Taking a tip from the next generation
Tip411+ allows law enforcement to receive anonymous tips, post social media content
By Scott M. Bruner
Police1 Product Editor
The face of communication has changed, and with it, the tools that law enforcement can tap into and use. As people use their phone less and less for talking, police have had to come up with innovative new ways to get critical information from one of time's most trusted sources, the word on the street.
Tip411+ allows that word on the street to come via e-mail or text, anonymously, and it allows police to respond with two-way communication to the tipster.
"What Tip411 does is enable the community and students to text or email anonymous tips that can be responded to," Dan Zell, the national program manager for Tip411+ said. "You can respond in a two-way chat."
In order to send information, a tipster sends a text or e-mail to Tip411+ with a specific keyword that routes it to the right agency. Instantly the message is received to a secure website where police can choose to initiate a response.
For the law enforcement user, operation of Tip411+ is simple and straightforward. The system is web-based and can be accessed by any computer with internet access. Through the Tip411+ interface, the user can receive and respond to e-mail and text tips and also send out information along the major social media websites.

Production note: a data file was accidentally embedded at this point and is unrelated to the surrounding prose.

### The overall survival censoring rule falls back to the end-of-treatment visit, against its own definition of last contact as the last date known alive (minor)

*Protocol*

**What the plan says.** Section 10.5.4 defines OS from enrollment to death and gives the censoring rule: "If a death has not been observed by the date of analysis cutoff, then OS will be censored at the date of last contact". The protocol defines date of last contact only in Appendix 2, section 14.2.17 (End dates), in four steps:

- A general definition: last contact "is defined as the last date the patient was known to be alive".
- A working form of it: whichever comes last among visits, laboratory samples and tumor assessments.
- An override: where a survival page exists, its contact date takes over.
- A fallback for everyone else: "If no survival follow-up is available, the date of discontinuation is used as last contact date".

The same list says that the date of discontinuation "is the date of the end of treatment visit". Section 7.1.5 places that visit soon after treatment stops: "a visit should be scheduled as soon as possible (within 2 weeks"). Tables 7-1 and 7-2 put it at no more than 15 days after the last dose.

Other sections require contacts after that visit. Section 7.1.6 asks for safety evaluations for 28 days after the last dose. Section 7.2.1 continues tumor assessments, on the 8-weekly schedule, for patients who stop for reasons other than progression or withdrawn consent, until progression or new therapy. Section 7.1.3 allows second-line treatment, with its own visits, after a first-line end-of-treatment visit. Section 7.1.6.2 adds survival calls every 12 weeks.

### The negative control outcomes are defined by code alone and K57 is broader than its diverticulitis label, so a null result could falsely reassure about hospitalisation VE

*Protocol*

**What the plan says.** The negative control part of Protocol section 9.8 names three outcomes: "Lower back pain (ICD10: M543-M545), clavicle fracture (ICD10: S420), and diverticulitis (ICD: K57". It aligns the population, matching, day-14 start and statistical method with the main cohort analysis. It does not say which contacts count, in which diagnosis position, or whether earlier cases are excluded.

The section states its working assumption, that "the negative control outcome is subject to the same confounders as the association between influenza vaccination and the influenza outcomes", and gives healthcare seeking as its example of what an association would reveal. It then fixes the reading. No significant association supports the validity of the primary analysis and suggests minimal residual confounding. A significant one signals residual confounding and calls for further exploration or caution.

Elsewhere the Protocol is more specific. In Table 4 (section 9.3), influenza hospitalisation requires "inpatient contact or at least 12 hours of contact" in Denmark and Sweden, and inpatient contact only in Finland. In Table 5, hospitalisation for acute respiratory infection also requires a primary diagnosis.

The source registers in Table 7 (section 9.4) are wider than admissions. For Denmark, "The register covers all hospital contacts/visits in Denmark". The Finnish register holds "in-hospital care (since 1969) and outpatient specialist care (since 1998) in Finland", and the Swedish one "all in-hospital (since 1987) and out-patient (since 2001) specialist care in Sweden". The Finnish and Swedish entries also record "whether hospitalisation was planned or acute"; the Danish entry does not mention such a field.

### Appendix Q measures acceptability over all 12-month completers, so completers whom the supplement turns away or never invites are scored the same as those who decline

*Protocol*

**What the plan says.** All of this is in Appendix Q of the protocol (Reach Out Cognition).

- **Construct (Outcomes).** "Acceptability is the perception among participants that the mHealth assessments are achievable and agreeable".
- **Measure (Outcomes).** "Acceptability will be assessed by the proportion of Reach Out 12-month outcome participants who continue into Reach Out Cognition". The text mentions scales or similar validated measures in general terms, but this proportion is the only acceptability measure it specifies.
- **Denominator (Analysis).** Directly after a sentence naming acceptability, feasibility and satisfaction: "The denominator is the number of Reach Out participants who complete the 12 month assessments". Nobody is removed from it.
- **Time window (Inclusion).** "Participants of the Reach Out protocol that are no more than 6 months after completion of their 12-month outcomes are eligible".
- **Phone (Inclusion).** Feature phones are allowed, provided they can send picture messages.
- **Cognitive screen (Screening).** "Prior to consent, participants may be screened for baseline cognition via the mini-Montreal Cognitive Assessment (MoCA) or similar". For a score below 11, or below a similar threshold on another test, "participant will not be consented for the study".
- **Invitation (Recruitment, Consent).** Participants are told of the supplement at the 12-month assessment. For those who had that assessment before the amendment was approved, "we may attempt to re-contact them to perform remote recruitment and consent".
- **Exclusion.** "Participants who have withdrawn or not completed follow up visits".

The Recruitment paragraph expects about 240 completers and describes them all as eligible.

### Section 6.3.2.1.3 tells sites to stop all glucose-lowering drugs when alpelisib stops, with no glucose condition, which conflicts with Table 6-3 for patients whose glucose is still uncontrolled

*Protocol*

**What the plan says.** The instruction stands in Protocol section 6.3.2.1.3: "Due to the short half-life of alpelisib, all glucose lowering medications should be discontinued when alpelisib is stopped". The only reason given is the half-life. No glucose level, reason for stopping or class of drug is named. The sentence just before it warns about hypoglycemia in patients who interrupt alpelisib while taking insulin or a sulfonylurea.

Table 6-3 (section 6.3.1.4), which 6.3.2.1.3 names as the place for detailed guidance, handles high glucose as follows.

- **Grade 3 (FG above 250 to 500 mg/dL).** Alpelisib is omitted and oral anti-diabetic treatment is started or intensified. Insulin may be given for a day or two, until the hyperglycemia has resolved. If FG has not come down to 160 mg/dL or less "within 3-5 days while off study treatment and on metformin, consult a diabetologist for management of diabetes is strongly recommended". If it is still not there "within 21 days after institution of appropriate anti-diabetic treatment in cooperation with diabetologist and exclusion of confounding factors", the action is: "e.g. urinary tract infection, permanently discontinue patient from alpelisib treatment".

Law enforcement can send out a Twitter feed, or send out information on Facebook in just one click through Tip411+. The user only needs to select which sites the information should be posted to, and Tip411+ does the rest, eliminating the need to recreate content continuously. Created content can be sent out to any website that accepts RSS feed.
"One example is the Detroit Police Department which is able to do both from the web interface. They can create content for their drug task force unit saying they're looking for a particular individual and when they publish that info it goes out to an exponential number of sites. Tip411 allows police to use different tools to create awareness to the public about crime or incidents they need help with. The two-way texting enables the public to respond to it," Zell said.
A city or agency can have as many keywords as they choose. In addition to law enforcement, schools have been signing up for Tip411+. In Pittsfield, Mass., there are six different key codes for tipsters to use, one each for every high school in the area. Reaching out to youth is one of the core components of Tip411+.
"The second big benefit [of Tip411+] is that it creates a connection to younger people and gives police access to a whole new group of people with a wealth of information that have no interest in calling law enforcement because they don't do that, but they do text. It offers a comfortably way to reach out anonymously to law enforcement," Zell said.
Tip411 was initially released in January of 2009, although the ability to post content simultaneously to a number of sites as part of the main program was made available in January of 2010. Tip411 is available to law enforcement as part of a flat yearly or multi-year subscription.
For more information, visit http://www.tip411.com.